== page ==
Real Estate, Real Problem

Barry Fish

Those of us who have experienced the loss of loved one when he or she owned a property in his or her name at the time of death can relate to the above title. In a word, death will freeze the property until something can be done about unfreezing it. To be clear, where the deceased owns the property until something can be done about unfreezing it. To be clear, where the deceased own a property jointly with his or her survivor, the survivor will apply to have his or her name registered on title and this procedure can be accomplished very quickly through a lawyer, once death certificate is in hand. However, it is sole ownership by the decesed which presents the complex and time-consuming issues.

With once exception, briefly described as “First Dealing After Conversion”, the path to unfreezing the property lies in obtaining probate from the applicable court. The explanation of the First Dealing exception is technical and explained at the end of this article.

Suppose you are Executor for your mother, who just passed away owning her home in her own name. What steps do you take to sell it?

1. The property should be appraised for its value as at the date of death, and the appraisal should be in the form of a written appraisal provided by an accredited professional. The reason for such appraisal lies in allocating a value of the property for insertion in the probate application that you, as executor, will have to file with the court.

2. As there will be a gap in time until the closing of a sale, proper communication must be made with the property insurer so that you, as executor comply with the insurer’s requirements. This will defend against lapse of the insurance coverage due to non-occupancy of the home.

3. Once you arrange with the Realtor for the cleaning, staging and listing of the home, the next step will be to await an offer from a purchaser. An offer from an outside agent picking up on the MLS listing may reflect the closing date wishes of his prospective purchaser, but those wishes may not be realistic.

4. It is at this point, or earlier, that my office usually becomes involved in the real estate process. An agent will often ask me what the timing will be until probate is granted. If the agent’s call comes early enough, I can provide a reasonable estimate of the timing, which in turn allows the agent to work with the offer so that a realistic closing date is inserted. Further, I may be asked to provide the agent with wording which gives the seller the right to extend the closing date for thirty or sixty days to allow for probate.

5. You might ask what happens if the extension period passes and probate still has not been granted?

The answer on the surface is that time is of the essence of the agreement of purchase and sale and if the executor cannot make title as of the designated closing date, the purchaser has the right to declare the agreement at an end and is entitled to the return of his or her deposit.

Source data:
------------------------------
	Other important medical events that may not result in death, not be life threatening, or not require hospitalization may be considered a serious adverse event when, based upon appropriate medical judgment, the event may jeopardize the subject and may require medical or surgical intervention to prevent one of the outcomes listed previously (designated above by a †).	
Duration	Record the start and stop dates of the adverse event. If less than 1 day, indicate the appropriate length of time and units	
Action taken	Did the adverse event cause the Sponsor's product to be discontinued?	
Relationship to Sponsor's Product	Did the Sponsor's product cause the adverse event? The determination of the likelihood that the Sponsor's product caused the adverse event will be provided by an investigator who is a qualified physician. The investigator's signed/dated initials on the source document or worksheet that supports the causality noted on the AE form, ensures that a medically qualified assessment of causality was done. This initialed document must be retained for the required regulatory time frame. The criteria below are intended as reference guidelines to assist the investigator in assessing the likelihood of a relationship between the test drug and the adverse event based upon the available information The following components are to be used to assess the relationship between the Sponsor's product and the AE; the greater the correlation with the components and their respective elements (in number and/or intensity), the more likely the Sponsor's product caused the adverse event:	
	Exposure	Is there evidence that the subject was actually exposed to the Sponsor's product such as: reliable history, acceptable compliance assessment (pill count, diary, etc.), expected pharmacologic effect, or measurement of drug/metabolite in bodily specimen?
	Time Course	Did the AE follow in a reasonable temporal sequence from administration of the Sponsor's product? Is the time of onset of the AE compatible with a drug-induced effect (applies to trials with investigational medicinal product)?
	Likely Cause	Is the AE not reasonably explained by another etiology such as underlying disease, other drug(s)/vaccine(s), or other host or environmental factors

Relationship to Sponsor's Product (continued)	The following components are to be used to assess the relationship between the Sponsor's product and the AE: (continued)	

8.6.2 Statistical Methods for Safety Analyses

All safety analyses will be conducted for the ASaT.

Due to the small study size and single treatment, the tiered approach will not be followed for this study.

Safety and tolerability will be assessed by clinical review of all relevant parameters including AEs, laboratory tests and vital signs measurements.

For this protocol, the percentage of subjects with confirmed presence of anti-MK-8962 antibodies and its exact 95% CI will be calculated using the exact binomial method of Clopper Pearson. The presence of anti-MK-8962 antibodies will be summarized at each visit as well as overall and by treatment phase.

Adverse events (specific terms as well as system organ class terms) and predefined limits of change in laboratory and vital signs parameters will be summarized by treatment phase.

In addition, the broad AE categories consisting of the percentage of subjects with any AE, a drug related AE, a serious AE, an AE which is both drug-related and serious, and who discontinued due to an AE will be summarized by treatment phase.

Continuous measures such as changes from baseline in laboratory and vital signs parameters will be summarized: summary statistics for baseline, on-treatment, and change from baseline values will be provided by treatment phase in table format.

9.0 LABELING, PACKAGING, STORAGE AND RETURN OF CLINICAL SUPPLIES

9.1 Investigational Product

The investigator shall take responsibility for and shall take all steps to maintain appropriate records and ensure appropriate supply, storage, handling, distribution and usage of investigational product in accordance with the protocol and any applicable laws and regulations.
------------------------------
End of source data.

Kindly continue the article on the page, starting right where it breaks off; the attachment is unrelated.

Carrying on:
However, beneath the surface, the real question lies with the intentions of the purchaser. Will he or she be willing to extend again, or put the transaction at an end? Sometimes, arrangements are made where the purchaser, through his or her lawyer, pays funds into the trust account of the seller’s lawyer to secure the transaction and the seller releases the key to the purchaser so that the purchaser can move in, and when probate is finally granted, the purchaser takes title, registers his or her mortgage and the balance of the purchase price is paid to the seller.

The seller extends his or her home insurance coverage and the lawyers negotiate the variables in these arrangements. How much money is necessary to secure the transaction. Is there rent being charged? What exit language will be specified in the event this arrangement falls apart for some reason?

THE EXCEPTION
To express this exception as simply as possible: There are two systems of title registrations in Ontario: the older system entitled Registry and the newer system entitled Land Titles. With a view to accommodating the current electronic registration system (Teranet) the Province of Ontario swept hundreds of acres of titles at a time, from the older Registry system into the newer Land Titles system. This process occurred over a number of years. The swept in properties were registered as land titles qualified properties. The date that a registry property was swept into land titles qualified was called the Conversion date.

If Dad left a Will appointing his executor; bought a property in the registry system; died when the property was still in the registry system; then at a later date the property was swept in as land titles qualified property and nothing was done to affect the registration of the property after the date of Conversion, then probate would not be required to unfreeze the property, as it could be dealt with under the heading of First Dealing After Conversion.

Barry M. Fish has been dealing with probate, estate and real estate issues since the founding of the firm in June, 1973. The law firm is located at 7951 Yonge Street, Thornhill, Yonge Street (south of Highway 7), and our phone number is (905) 881 -1500 Email; bfish@fishlaw.ca